Being surprised doesn’t always mean extra bullets in the rating, mind you. I was sure as you-know-what surprised when I read Sinestro Corps a week ago, and we all remember how poorly that turned out in my rating of the issue. What makes this shock and awe different is because the story delivered by Johns and Donner is not the script I’m used to. Gone was the superhero posing I expected from Big Blue as he was supposed to knock all the Kryptonians back to prison with one fell swoop.
Instead, we were given a more character driven tale about Clark having to get back to a world that needs him, a world that has gone awry with all the super powered criminals running the show; in effect reducing the JLA and JSA to the junior varsity. I mean, how do you think things were supposed to happen when an army of Supermen attacked Earth as we know it?
No, this tale was about Clark getting back home. It was about that road being difficult. Finally, this tale was about Supes realizing he has a long hard road ahead of him if he is going to right his adopted ship. He’s going to have to make some hard decisions if he is going to get things back to normal, and they begin with allying with Lex Luthor and his band of merry super-villains.
So we didn’t get the big fisticuffs we were begging for between Zod and Spit Curl. Was there anyone who was thinking we would get that in only four issues? Most likely, Johns and Donner have mapped out this story to take place over the next year, maybe two. Amazingly, this is a self-contained story that doesn’t require us to read any other issues to get what is going on. We may have to read some fill in issues until the story keeps going, but all I’m going to do is put them back on the shelf and wait for the names on this title to appear next.
Personally, I loved the 3-D effects. The design on the glasses was well done, and made me feel like a five year old reading the issue with them on. You’re telling me your shop wasn’t filled with people who were “oohing” and “aahing” on Thursday as they had their glasses on? My shop owner walked around with them on all day in celebration. Kubert’s art continues to impress, so let’s forget we’re old people and enjoy the gimmick. It’s cool, you can say it.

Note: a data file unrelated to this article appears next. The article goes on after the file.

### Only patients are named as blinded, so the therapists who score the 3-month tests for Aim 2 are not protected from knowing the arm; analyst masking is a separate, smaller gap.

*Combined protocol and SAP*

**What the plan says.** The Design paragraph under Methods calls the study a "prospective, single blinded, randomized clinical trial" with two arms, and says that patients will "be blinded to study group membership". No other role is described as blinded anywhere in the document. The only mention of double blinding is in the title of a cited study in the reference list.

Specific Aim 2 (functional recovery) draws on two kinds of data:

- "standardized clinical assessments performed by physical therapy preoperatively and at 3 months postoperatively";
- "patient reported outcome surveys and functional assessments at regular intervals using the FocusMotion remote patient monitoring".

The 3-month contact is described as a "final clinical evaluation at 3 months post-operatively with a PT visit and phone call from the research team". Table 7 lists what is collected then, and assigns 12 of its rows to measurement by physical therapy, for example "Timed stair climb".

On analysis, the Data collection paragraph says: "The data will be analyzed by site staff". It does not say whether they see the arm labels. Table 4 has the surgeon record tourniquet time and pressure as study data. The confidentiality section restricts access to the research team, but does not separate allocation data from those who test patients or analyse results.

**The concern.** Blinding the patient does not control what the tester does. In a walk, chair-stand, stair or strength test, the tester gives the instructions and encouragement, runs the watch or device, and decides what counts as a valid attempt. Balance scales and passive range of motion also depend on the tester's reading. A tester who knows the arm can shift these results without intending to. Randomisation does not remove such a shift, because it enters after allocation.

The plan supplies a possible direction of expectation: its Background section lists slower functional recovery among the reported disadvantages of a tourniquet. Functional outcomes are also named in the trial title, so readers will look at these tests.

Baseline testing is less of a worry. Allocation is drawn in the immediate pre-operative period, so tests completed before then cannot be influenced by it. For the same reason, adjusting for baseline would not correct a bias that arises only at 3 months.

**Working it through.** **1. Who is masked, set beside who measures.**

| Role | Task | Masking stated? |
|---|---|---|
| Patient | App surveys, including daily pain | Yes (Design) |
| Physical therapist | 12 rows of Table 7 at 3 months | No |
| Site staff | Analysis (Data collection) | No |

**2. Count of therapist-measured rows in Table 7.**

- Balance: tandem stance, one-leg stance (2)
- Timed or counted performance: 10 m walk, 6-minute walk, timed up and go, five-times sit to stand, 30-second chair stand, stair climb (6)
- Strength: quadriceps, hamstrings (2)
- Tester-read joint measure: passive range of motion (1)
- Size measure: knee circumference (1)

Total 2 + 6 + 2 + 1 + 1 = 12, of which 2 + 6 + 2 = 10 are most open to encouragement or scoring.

I’m totally on board for the Revenge Squad story planned for the next Action Annual. Who knows when we’ll actually see it, but it’s going to be good nevertheless.
Our lord and eternal ruler finally returns to the pages of Action Comics. Of course, I am referring to General Zod as the much anticipated and delayed penultimate chapter of “Last Son” finally hits the shelves. I will tell you right off the bat that I am not even going to comment on the delays riddling this story-arc. I’ve accepted that delays, whether from DC, Marvel, Devil’s Due, et al., are just a fact of comic book publishing life, and there’s nothing that can be done. If delaying a story means a better ending or better artwork, then fantastic. I just don’t really want to see another Spider-Man/Black Cat or Daredevil/Bullseye. All of that aside, the Man of Steel has been in very good hands as of late. In my opinion, Kurt Busiek, Fabian Nicieza, Darwyn Cooke, Grant Morrison and Geoff Johns are five of the biggest names in the industry. Throw in Richard Donner and there’s even more of a reason why Superman is doing extremely well across the board. But for me, this arc has always been about one of my favorite villains of all time, General Zod.
This issue picks up where the last installment of “Last Son” left off; Superman has been exiled to the Phantom Zone. In the “real world” Zod and the escaped Kryptonian criminals of the Phantom Zone are wreaking havoc and essentially taking the world. There’s a great panel showing a Kryptonian fortress where Zod and the Kryptonians are rounding up Earth’s heroes.